Intro about our trip to Japan
Tokyo 1, Tsukiji Market
Tokyo 1, Ginza + Ueno Park
Tokyo 2, Meiji Jingu Shrine
After leaving the Meiji Jingu Shrine we walked to Harajuku. I was really excited to walk around this neighborhood and see the color, energy and people we'd heard so much about. I'll say right away that we didn't see any of the traditional Harajuku girls (boo) but still loved it.
Entrance to one of the main shopping streets in Harajuku (ok, I'm just realizing this sign doesn't read well in English)
Retail displays (I feel like we need more rabbit heads in stores here)
Stopped for another ramen lunch, doing my best to slurp, slurp, slurp.
As I mentioned before, we were backpacking in Japan and hadn't left ourselves much room for shopping. That being said, we were wandering around in one of the most famed shopping neighborhoods in the world. So I decided I need to get m'self a lil something and started to do more than window shop. I found a great pearl Peter Pan collar-style necklace in one store (necklaces pack quite well!)
Side note on shoes - I had brought two pairs of shoes (more on this in the packing post) but essentially had a tall pair of boots (no heel, very comfortable) and a pair of mary-jane like comfortable I'm-a-tourist shoes. When you plan to walk all day and had to carry everything you brought on your back it was easy to simplify the footwear. BUT here's the catch. I'm one of those annoying people that wear heels all the time and genuinely think they can be more comfortable than flats. After miles and miles of walking all day I was already regretting not smushing a pair of heels in my bag to change things up at night.
When I passed an adorable shoe store in Harajuku these puppies caught my eye. It was love at first site (sadly I only grabbed a blurry photo of this pair but I was actually in love with their turquoise sister). I tried my best to ask the sales person if I could try them on. She was so, so sweet and went to the back and brought out a box. "These are very, very big!" she told me with a smile. At 5'-8", I'm fairly tall in America. I was a downright giant in Japan (except that I didn't look as giant as the 6'-1" guy walking next to me). So I totally understood and appreciated that the sales person knew I'd wear a bigger size than the average patron. I put on the shoes and they were a little snug.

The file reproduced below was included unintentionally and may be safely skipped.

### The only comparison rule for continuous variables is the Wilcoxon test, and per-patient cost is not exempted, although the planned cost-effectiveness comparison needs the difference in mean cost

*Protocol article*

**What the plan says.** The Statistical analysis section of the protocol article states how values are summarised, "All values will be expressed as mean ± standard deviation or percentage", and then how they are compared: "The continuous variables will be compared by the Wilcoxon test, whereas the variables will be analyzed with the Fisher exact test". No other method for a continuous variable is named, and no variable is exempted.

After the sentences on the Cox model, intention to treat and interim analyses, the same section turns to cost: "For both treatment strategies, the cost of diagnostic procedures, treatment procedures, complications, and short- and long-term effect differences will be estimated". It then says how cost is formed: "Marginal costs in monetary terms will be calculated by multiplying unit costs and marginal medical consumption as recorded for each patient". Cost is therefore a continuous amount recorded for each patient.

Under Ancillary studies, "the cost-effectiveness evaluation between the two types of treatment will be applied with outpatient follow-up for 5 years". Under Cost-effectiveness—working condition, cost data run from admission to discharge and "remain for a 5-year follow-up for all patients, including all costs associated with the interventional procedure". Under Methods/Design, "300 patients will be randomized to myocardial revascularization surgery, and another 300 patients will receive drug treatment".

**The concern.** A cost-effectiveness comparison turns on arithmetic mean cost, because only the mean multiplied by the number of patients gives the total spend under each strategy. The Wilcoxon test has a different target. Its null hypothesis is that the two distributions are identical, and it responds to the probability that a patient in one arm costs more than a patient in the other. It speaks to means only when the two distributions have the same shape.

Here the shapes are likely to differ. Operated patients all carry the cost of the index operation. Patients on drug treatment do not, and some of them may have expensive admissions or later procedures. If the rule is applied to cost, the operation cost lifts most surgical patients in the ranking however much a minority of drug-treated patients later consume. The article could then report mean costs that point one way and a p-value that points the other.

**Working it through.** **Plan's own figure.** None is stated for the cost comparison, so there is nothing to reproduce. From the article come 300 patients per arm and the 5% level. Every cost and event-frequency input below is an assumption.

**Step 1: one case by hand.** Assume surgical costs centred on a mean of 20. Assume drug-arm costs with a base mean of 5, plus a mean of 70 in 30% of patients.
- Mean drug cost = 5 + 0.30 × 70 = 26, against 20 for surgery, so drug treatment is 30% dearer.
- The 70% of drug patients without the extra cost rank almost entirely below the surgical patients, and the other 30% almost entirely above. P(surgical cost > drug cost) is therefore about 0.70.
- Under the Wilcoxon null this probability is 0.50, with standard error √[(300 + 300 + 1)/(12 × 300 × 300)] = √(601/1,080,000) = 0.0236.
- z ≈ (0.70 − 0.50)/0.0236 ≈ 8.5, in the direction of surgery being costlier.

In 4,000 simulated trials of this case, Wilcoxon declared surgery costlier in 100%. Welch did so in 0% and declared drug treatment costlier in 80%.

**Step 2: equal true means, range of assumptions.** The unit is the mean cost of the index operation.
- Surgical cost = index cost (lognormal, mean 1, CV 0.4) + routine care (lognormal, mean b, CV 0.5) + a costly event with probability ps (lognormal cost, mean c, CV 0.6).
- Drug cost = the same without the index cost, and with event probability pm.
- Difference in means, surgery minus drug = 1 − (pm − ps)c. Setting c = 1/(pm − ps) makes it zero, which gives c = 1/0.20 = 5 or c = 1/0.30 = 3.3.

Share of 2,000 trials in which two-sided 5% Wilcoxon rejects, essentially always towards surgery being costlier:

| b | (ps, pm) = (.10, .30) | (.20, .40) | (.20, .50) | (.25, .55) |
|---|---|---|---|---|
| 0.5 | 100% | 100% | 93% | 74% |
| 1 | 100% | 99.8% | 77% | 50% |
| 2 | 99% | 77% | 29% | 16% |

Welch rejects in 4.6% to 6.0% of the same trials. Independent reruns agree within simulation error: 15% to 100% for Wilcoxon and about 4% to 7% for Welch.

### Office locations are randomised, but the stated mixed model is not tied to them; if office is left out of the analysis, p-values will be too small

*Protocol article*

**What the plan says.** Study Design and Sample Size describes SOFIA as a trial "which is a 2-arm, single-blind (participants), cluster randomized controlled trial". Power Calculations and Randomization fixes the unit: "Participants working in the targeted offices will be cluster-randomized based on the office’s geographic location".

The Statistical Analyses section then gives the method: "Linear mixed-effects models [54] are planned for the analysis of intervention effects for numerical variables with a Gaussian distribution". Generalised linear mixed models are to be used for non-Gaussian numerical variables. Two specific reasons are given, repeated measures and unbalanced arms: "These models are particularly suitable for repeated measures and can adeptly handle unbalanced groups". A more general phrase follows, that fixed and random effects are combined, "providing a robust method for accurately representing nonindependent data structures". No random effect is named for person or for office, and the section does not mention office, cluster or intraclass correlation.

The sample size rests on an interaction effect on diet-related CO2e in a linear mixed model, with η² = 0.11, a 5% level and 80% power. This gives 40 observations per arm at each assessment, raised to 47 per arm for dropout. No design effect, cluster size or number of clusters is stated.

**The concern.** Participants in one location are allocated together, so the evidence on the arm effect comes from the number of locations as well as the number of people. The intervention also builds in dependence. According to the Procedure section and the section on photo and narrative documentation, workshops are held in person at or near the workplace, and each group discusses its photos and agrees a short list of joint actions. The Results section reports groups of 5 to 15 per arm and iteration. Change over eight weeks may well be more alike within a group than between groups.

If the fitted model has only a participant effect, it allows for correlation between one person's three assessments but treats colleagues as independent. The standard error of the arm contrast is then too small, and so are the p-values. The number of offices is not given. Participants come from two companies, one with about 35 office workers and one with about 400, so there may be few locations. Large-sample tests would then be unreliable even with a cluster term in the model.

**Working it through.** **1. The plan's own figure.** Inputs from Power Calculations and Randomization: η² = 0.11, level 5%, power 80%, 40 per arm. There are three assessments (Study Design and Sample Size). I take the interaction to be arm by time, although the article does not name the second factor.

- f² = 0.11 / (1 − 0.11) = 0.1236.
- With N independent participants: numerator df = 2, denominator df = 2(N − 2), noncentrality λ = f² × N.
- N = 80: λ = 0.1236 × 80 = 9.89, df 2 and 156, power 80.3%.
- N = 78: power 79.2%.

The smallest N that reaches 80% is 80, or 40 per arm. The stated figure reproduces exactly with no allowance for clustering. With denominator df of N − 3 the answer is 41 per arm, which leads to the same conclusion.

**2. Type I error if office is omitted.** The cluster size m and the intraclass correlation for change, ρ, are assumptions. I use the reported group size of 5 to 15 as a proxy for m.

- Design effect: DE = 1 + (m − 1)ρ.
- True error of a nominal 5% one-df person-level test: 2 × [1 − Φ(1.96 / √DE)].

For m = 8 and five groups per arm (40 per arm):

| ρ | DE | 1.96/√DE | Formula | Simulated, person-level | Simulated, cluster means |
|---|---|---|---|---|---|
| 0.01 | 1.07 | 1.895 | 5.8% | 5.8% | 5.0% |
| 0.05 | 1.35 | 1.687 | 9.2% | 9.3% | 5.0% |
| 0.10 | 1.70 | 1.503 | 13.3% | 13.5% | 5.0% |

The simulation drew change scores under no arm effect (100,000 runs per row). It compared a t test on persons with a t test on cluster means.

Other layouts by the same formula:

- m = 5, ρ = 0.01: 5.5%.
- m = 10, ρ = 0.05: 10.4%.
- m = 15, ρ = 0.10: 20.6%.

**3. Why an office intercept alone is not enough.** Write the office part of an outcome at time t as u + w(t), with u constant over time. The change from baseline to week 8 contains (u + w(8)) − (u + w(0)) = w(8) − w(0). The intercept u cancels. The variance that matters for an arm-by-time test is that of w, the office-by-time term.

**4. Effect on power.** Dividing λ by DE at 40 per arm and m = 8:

"Do you have anything bigger?" I asked.
"This size, this size is the biggest that is made in Japan" she said.
Aaaaand that was the end of my Japanese shoe shopping adventure. I had to leave those little lovers behind.
From Harajuku we walked down Omotesando, another main high-end shopping street. Just like Ginza, there was one gorgeous building and window display after another.
Next we walked to Shibuya, another very busy shopping area. The main intersection in Shibuya, the Shibuya Crossing, is well known and often seen in movies. At the recommendation of one of our travel guides we popped into Starbucks and sat upstairs where you could watch the intersection change...become insanity...and then go right back to traffic.
Good music fans here in Japan.
Two stores in Shibuya - my husband and I loved the Berksha building (and the interior, the clothes etc etc)
Another guidebook recommendation, we stopped in Frames for a happy hour cocktail. It was very cute with fabulous floral wallcovering. Sorry for the blurry iphone photo on the left - trying to be discreet!
Shibuya Crossing at night.
Because the next morning we were off to Kyoto...